The title of this blog is a question I have often asked other writers in interview situations. The obvious answer is, "It starts on page one, doofus. Next question?" What I'm talking about, however, is the genesis of the book -- another way, I suppose, of asking the question that so many writers dread, "Where do you get your ideas?
I can refine the question further by asking: Does it start with a character? a setting? a few words of dialogue? What I'm really getting at is, what inspires an author to write a particular book? I can offer some examples of how books started for me.
Eight years ago I wrote several sample chapters and a synopsis for a new mystery series set in Houston, featuring an older, wealthy socialite as the sleuth -- the "Murder, She Wrote" of the monied set, more or less. My agent read it, thought it was okay, but that it didn't have that spark of originality. Then she asked me why mysteries so often focused on rich people. Why hadn't someone written a trailer park detective?
After I stopped thinking about being rejected and started evaluating her question, I had a character (Wanda Nell Culpepper) and a scenario (murder of an ex-husband by lawn flamingo) in my head, and I wrote the first chapter in what would become Flamingo Fatale in about two hours. The book was published in 2005 under the name Jimmie Ruth Evans.
Rejection prompted me another time with an idea for a book. An editor turned down an academic mystery I wrote, saying that the character didn't stand out enough in the crowded market. What could I come up with, I asked myself, that would stand out? At the time (1998) I was reading some of the early paranormal mysteries out there, namely Laurell K. Hamilton, P.N. Elrod, and Tanya Huff. Their books were all fairly hard-edged, and I realized that I hadn't read any cozy paranormal mysteries. What if I wrote a cozy vampire mystery?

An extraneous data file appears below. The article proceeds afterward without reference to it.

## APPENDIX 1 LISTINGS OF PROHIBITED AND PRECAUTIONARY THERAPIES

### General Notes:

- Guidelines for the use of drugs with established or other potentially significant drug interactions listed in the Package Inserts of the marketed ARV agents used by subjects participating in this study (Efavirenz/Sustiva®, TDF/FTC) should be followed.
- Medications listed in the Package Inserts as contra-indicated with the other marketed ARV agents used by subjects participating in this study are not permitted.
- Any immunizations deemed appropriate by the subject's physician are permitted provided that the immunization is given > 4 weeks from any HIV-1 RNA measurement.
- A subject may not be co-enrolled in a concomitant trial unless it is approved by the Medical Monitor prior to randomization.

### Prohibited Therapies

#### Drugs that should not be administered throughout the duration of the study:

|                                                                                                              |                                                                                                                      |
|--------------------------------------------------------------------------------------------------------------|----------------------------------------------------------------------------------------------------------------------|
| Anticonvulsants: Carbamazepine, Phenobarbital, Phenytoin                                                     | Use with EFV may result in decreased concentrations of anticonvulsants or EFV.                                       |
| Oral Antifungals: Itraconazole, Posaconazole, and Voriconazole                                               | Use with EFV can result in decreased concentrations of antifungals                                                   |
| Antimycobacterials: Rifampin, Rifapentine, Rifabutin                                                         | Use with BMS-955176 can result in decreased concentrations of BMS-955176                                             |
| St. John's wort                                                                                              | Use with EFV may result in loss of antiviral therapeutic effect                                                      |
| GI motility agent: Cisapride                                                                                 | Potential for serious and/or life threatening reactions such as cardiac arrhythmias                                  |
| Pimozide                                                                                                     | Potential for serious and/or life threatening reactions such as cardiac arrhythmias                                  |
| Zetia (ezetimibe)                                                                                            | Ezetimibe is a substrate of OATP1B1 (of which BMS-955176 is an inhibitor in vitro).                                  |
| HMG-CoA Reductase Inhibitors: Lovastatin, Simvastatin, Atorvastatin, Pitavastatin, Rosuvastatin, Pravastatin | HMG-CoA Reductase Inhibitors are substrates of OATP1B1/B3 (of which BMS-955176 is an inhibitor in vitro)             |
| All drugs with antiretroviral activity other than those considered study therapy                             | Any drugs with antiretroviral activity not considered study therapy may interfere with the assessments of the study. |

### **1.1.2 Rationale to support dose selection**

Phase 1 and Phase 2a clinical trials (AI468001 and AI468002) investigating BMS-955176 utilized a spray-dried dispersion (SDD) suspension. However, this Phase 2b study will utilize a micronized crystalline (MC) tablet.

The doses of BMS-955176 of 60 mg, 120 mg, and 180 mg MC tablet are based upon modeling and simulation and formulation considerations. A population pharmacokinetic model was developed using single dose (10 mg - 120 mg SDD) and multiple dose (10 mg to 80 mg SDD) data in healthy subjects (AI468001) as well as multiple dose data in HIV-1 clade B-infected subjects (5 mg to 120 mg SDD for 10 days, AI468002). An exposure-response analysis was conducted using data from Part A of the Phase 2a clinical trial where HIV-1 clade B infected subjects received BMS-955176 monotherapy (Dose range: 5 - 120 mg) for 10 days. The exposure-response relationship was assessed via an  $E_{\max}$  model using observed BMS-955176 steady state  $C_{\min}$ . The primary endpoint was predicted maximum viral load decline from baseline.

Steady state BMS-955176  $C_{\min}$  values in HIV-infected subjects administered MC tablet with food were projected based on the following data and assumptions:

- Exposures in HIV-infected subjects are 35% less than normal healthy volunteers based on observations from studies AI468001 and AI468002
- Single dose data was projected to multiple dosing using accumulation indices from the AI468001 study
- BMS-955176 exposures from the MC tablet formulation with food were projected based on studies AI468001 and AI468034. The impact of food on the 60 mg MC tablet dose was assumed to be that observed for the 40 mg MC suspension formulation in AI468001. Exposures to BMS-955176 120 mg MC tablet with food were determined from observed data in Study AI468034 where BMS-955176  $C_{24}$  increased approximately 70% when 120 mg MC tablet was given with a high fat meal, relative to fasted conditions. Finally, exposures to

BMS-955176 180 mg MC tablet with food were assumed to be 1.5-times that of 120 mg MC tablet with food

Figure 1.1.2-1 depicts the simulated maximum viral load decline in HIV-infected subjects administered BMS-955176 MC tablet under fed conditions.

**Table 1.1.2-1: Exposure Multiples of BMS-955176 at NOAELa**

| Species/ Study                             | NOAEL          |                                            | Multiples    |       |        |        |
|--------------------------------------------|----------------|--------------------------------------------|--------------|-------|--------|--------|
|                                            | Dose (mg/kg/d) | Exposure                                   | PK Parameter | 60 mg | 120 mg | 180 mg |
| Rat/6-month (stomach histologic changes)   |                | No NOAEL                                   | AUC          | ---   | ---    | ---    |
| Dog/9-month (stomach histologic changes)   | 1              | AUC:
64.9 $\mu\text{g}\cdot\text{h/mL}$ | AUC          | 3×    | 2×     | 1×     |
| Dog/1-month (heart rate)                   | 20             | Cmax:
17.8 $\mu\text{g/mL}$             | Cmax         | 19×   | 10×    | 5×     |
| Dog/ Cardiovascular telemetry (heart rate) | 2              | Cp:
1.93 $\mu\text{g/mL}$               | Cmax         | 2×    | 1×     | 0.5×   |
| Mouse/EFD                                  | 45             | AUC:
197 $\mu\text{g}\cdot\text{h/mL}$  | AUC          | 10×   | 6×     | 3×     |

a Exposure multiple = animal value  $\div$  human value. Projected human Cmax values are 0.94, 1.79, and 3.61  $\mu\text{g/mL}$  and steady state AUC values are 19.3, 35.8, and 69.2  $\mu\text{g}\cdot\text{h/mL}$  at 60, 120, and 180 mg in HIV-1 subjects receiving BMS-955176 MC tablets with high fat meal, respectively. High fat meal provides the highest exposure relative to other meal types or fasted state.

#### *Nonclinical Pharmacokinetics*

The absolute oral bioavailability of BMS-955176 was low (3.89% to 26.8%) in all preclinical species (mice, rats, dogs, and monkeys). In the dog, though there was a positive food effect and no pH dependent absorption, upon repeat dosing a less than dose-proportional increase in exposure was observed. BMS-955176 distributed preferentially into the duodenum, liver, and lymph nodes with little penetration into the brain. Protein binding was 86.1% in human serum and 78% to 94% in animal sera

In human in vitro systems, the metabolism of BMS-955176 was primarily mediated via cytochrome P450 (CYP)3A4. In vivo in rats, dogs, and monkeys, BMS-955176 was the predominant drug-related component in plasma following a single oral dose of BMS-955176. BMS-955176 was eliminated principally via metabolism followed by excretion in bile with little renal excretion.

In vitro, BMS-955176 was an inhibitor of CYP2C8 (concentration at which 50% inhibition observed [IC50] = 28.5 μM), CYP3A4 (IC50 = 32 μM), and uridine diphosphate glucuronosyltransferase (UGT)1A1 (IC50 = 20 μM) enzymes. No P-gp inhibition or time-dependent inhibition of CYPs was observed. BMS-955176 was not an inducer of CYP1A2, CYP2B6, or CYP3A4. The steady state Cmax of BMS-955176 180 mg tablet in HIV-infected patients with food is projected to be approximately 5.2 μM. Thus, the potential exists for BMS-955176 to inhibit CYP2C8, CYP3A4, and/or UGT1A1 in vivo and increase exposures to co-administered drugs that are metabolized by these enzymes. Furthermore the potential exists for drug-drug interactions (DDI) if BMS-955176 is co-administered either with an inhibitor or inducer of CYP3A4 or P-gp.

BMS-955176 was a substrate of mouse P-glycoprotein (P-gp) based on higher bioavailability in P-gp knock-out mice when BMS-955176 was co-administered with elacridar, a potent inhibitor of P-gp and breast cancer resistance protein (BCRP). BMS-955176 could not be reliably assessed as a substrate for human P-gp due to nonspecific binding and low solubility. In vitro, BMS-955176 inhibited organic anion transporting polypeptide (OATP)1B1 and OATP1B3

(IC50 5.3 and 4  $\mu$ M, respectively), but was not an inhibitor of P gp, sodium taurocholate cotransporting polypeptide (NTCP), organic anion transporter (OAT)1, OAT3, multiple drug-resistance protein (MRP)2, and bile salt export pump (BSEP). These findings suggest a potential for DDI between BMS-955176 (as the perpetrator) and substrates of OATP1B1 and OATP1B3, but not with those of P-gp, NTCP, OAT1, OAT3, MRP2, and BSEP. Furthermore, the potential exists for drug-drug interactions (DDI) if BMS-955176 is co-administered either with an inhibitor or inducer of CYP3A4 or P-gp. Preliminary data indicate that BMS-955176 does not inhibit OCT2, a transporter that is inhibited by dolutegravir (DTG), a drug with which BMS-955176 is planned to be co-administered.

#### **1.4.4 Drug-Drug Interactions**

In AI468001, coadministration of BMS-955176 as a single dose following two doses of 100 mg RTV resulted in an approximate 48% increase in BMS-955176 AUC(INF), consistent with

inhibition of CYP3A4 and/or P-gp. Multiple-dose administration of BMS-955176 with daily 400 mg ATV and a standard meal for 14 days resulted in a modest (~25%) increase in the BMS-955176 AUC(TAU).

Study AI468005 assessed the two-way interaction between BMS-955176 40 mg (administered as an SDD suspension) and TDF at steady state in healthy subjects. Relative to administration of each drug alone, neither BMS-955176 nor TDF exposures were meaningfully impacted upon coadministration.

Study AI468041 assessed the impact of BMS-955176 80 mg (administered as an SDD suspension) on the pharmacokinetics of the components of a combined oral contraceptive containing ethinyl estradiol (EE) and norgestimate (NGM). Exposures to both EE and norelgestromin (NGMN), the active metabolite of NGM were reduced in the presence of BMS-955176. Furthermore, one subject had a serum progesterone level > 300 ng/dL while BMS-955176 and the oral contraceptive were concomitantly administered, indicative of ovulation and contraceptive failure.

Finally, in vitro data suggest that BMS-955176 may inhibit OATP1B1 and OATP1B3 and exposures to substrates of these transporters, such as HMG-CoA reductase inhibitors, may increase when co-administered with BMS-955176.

Within minutes of articulating that thought, I heard two sentences in my head: "The vicar doesn't know I'm a vampire. Nor does he know I'm gay." Those are the first two lines of Posted to Death, the first of four books about an American vampire, Simon Kirby-Jones, who resides in an English village. I had to write the book to figure out who was talking in my head. The first book was published in 2002, and I think the Simon books might be the first paranormal cozy mystery series, or close to it.
So there you have it, a couple of examples of where writers get their ideas. In my case, from rejection. Hmm... maybe I should think more about that... In any case, for those of you who also write, where does a book start for you?